TikToker Teen Somehow Manages To Disrupt Thousands Of Online Scientific Studies


Leave it to TikTokers to make this world not a better place…

TikTok has gained a lot of publicity (and not the good kind) thanks to users following dumb trends on the app without any proper information and ending up in the hospital. This time, thanks to a teenager and her hack to “earn extra money”, it lead to the disruption of thousands of scientific studies conducted online.

Sarah Frank, a recent high school grad and of course, a TikTok user thought she was doing everyone a favor when she posted a video online on 23rd July telling her views about Prolific, a survey website used by scientists and companies to conduct behavioral research. The website allows users to sign up and complete surveys by offering them a small payment in return.

Thanks to Frank’s video that was viewed over 4 million times, the website quickly gained popularity as new users began to sign up, mostly who were young women and from Frank’s viewer demographics. And while you might think that’s a good thing for the website to get more survey responses, the data which was being collected for various researches is now mostly from young girls in their teens to early twenties so it’s skewed and practically useless for the research. Talk about all the research going down the drain…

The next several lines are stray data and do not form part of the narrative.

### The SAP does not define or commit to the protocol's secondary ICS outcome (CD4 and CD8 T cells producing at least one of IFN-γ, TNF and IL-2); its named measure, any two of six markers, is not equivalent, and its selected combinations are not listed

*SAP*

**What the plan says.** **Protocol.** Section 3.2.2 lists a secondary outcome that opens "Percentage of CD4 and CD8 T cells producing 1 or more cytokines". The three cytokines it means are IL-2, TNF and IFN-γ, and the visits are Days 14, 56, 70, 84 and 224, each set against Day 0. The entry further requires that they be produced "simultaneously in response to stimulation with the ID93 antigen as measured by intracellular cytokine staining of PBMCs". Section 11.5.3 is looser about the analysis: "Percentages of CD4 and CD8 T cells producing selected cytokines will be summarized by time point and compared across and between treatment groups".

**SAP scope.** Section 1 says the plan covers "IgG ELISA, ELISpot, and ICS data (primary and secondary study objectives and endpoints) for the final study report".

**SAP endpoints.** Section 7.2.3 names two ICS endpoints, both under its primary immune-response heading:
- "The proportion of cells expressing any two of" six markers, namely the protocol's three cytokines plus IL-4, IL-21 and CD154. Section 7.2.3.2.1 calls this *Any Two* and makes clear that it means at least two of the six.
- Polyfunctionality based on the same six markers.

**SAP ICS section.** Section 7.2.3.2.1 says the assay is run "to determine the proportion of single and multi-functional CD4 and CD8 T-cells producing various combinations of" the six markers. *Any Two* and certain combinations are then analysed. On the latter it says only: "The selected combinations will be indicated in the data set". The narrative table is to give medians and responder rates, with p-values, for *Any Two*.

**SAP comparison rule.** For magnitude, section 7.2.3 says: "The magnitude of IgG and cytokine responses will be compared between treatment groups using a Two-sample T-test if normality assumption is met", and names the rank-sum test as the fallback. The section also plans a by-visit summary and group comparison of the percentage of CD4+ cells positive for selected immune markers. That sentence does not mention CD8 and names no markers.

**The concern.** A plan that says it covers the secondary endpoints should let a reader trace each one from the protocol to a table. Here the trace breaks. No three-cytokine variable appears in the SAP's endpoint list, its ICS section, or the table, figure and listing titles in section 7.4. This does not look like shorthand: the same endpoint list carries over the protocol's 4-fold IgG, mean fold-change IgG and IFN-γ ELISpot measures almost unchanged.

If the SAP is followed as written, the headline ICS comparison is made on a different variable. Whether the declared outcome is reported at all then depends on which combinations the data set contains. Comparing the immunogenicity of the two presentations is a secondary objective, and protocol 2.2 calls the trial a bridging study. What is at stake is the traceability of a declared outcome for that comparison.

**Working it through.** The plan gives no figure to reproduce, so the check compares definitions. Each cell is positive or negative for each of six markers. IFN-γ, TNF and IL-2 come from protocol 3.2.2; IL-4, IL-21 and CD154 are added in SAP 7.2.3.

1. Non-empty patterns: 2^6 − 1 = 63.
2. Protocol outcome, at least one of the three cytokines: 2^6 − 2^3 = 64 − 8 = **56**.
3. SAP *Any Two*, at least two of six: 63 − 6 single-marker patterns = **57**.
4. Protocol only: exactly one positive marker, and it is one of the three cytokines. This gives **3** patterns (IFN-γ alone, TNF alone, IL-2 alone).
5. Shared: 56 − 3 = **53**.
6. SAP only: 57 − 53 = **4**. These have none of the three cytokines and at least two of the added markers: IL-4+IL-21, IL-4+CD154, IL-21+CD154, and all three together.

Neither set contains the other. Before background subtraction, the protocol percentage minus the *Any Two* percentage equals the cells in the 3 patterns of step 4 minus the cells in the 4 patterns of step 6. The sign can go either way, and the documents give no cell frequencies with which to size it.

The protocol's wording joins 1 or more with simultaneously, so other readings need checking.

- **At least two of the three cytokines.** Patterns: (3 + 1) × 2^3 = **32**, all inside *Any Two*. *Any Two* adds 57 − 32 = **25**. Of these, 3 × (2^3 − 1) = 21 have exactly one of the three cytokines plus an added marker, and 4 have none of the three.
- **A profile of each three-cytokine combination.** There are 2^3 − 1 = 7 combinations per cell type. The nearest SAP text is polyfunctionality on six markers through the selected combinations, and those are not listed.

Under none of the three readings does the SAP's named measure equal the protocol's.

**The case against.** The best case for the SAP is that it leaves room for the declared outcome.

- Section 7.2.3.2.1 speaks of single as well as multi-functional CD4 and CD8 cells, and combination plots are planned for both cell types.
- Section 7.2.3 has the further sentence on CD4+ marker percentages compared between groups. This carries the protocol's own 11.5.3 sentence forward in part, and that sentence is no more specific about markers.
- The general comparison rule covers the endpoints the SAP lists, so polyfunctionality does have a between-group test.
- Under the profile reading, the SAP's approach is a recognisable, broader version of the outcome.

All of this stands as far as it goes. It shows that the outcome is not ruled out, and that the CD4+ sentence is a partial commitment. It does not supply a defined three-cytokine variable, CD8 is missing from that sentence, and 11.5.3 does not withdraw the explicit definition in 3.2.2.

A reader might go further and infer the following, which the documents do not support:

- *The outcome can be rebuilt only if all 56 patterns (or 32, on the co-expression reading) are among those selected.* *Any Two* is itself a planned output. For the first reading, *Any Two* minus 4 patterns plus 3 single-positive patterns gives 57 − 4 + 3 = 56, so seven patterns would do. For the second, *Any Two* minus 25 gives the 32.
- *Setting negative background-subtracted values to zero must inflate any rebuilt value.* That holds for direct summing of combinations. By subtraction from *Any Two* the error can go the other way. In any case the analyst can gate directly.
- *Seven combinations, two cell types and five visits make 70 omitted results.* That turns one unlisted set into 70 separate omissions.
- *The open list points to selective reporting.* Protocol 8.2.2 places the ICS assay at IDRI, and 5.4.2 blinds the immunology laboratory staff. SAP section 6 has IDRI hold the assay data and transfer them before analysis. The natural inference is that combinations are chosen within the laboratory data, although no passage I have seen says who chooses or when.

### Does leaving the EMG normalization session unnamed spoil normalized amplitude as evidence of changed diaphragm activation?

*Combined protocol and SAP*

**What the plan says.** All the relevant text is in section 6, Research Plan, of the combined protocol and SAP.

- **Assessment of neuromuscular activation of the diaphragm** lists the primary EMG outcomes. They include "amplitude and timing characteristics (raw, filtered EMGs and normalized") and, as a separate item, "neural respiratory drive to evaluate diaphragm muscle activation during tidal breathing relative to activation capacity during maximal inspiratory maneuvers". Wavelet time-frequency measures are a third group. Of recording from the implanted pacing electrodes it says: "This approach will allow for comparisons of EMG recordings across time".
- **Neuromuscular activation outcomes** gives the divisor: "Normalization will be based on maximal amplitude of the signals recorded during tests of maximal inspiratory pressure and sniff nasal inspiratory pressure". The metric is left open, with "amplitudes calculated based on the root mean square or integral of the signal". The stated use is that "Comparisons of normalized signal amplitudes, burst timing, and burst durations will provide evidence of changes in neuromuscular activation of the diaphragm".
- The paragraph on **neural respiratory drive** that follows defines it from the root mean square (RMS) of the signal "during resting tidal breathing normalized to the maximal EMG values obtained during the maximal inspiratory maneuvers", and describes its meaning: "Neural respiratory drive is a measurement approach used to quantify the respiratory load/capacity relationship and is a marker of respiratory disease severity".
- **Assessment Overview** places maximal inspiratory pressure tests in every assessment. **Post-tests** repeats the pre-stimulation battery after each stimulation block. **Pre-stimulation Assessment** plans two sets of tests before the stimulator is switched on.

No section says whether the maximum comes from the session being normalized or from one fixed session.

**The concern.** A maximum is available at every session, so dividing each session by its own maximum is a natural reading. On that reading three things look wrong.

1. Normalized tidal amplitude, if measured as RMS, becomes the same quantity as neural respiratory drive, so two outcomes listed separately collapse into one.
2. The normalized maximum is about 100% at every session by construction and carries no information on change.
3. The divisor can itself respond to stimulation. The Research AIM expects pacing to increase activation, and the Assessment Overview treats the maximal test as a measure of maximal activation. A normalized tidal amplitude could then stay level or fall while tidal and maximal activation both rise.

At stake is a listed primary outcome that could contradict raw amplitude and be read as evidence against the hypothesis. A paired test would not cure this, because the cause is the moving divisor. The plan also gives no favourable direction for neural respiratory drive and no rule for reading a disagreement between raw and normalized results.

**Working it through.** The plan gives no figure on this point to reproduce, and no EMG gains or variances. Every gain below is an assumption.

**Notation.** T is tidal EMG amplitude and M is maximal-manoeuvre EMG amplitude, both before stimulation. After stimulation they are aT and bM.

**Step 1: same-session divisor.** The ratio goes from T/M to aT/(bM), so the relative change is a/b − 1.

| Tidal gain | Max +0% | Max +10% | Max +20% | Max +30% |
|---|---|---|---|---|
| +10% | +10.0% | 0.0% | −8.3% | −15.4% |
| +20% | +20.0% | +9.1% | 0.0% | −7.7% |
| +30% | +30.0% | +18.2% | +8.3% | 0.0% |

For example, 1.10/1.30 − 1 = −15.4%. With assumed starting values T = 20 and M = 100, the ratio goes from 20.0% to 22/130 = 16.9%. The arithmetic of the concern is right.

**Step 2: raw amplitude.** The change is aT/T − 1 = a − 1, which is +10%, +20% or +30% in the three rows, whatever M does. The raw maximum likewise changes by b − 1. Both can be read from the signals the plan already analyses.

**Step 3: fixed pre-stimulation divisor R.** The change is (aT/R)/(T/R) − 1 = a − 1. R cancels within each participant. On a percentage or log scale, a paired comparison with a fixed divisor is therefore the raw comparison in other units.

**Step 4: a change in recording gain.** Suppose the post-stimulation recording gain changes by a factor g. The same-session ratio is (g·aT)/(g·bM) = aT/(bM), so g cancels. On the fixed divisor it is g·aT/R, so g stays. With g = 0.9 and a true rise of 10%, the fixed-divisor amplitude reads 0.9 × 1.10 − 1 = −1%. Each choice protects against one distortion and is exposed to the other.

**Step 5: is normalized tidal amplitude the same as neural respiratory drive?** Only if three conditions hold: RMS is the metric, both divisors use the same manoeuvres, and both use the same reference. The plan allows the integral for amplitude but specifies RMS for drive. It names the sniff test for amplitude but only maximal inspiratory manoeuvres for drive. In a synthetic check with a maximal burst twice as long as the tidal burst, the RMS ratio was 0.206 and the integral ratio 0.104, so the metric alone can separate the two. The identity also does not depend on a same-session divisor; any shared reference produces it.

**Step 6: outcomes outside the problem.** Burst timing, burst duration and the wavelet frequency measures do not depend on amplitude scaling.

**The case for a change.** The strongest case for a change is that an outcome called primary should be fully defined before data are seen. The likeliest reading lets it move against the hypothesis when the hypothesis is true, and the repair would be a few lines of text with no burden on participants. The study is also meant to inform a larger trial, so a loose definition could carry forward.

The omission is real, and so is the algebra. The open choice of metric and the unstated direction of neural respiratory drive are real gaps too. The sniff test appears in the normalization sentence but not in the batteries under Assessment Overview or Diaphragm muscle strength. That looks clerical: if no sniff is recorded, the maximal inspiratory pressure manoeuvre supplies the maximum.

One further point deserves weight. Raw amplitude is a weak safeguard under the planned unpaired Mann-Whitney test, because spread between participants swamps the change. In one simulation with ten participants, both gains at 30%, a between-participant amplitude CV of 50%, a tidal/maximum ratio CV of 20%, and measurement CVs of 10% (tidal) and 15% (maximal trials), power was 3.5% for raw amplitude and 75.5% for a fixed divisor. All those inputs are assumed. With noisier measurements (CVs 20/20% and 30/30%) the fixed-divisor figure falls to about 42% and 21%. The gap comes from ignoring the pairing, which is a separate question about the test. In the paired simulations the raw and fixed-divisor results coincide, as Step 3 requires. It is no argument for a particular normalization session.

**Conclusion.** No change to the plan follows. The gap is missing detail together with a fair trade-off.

One member of the Stanford Behavioral Lab posted on the Prolific forum dissecting the trend saying ‘We have noticed a huge leap in the number of participants on the platform in the US Pool, from 40k to 80k. Which is great, however, now a lot of our studies have a gender skew where maybe 85% of participants are women. Plus the age has been averaging around 21.”

This led Hannah Schecter, a psychologist to the core of the sudden website popularity and that was none other than *drum rolls* Sarah Frank.

According to Phelim Bradley, Prolific co-founder, the sudden surge of users is already beginning to drop off. “Prior to Tiktok, about 50 percent of the responses on our platform came from women. The surge knocked this up as high as 75 percent for a few days, but since then, this number has been trending down, and we’re currently back to ~60 percent of responses being from women.”

If you’re also an avid TikTok user, please think twice before posting as your actions can have huge consequences.


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